There’s a pivotal scene in the film when Amleth lowers himself into a burial mound to retrieve a mythical sword he’s been told about. The weapon rests in the hands of a skeleton king, buried there generations earlier. When Amleth pulls at the blade, the king rises, and the two battle. Amleth outwits the zombie by having him walk into moonlight which paralyzes him. When suddenly pulled from this, realizing the entire fight was playing out in Amleth’s mind as he stood before the corpse. In reality, he pulls the sword from the bone hands with no consequence. From a young age, Amleth has been imbibing psychotropics and stimulants; these were culturally important in many religious ceremonies and in his role as a berserker. To believe in this unseen spirit world where gods and monsters were real, these drugs helped open the mind. They also obscured connection to the material world and, for Amleth, helped in aiding his delusions about his family.
Amleth is introduced to a worldview that reinforces tradition and simplifies structures as a child. As he rows away from his home, his oath shows this limited scope: Avenge my father, save my mother, kill Fjolnir. With each step of his journey, this becomes complicated. Fjolnir fails as king, so by the time Amleth returns, he’s lost the kingdom and lives in a blasted land near a volcano. Things get more complicated, with our protagonist wanting to draw blood but feeling obligated to fulfill the seeress’s prophecy. He believes he can’t die until certain things come to pass and behaves with abandon. Eventually, the truth of what was happening within his family comes to light, and it doesn’t fit the narrative Amleth has fed himself. We see his decades of bitterness suddenly become an impediment. He doesn’t know how to act if the foundational ideas he lives his life by are lies.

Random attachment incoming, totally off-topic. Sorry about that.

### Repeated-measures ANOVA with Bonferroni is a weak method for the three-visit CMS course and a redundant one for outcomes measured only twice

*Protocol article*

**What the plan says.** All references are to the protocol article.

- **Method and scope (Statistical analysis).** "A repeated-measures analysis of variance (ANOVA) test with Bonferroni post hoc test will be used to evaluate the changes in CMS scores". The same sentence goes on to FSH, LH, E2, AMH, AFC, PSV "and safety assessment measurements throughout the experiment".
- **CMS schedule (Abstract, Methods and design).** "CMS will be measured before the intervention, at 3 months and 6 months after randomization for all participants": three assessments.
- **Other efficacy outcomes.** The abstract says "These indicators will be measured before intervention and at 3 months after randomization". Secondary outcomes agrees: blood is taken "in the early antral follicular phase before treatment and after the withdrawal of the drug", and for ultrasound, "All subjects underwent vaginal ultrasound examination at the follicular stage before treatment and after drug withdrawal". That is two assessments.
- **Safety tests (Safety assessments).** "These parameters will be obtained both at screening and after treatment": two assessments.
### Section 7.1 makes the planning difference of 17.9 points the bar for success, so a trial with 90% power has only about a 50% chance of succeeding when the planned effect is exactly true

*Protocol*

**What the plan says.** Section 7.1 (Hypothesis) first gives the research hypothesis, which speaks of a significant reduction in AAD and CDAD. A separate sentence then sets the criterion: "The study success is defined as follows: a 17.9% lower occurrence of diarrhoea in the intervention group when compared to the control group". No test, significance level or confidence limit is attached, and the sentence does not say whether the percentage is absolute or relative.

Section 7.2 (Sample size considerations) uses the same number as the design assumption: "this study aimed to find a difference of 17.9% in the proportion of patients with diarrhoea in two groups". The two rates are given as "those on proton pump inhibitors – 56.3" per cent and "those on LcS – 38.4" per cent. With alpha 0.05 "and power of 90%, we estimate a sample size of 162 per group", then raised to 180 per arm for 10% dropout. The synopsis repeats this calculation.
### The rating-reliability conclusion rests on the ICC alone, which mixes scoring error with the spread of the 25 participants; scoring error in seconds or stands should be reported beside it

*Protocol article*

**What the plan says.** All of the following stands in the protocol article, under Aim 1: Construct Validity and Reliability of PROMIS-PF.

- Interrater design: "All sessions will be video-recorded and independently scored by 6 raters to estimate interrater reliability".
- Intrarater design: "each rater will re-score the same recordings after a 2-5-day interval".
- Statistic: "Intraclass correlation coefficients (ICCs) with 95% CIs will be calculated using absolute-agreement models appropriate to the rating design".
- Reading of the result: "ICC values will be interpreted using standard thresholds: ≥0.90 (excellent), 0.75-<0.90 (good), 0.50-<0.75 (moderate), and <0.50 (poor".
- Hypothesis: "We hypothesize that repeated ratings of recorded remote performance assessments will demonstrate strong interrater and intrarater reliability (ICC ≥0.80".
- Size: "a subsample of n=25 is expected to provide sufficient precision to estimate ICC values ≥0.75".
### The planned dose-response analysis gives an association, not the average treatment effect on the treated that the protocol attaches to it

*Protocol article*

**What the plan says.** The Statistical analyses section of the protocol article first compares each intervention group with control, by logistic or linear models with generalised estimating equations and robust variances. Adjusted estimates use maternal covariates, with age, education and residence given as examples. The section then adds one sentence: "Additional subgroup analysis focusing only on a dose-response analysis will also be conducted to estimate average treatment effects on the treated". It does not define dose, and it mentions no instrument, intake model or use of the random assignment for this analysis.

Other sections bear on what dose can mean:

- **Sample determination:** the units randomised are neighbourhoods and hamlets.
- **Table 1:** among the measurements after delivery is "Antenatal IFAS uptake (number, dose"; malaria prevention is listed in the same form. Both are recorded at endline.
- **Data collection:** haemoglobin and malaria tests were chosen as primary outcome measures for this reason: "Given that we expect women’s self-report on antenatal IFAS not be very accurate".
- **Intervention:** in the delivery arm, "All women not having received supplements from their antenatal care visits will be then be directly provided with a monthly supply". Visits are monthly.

Love in The Northman is one of the most challenging things to express. This is a culture where strength and power are the most valued traits. Amleth is a broken man, despondent over the loss of his family and now the horrible truths about them. He can only express this in destructive rage; otherwise, there is no vocabulary for him. There are moments where reason breaks through; he calms and can articulate himself. This is most often with Olga. However, she presents a different image of the love interest than expected. There is no light affection shown to her lover; she’s a Slav who struggled in life and now has been enslaved in a foreign land. She’s protective of herself and aligns with Amleth, not necessarily for love but for mutual survival.
Clinging to myths like Valhalla and a glorious hero’s death is undoubtedly comforting. But when a person’s life is driven by hollow mysticism and broken from material reality, then disappointment is an inevitability. The same men falling over themselves for white supremacy’s distortion of Norse culture are set up to fail. They will come up against the wall of reality and, unable to stop it, will spill into rage-fueled hatred. We see it in the succession of mass shooters in the United States, mentally unwell and exacerbated by toxic hate-filled reactionary ideology. Yet, one must never forget that no Valhalla is awaiting us. This world is all we know we have, and that means we should seek peace & empathy to make it the best possible world for us and future generations.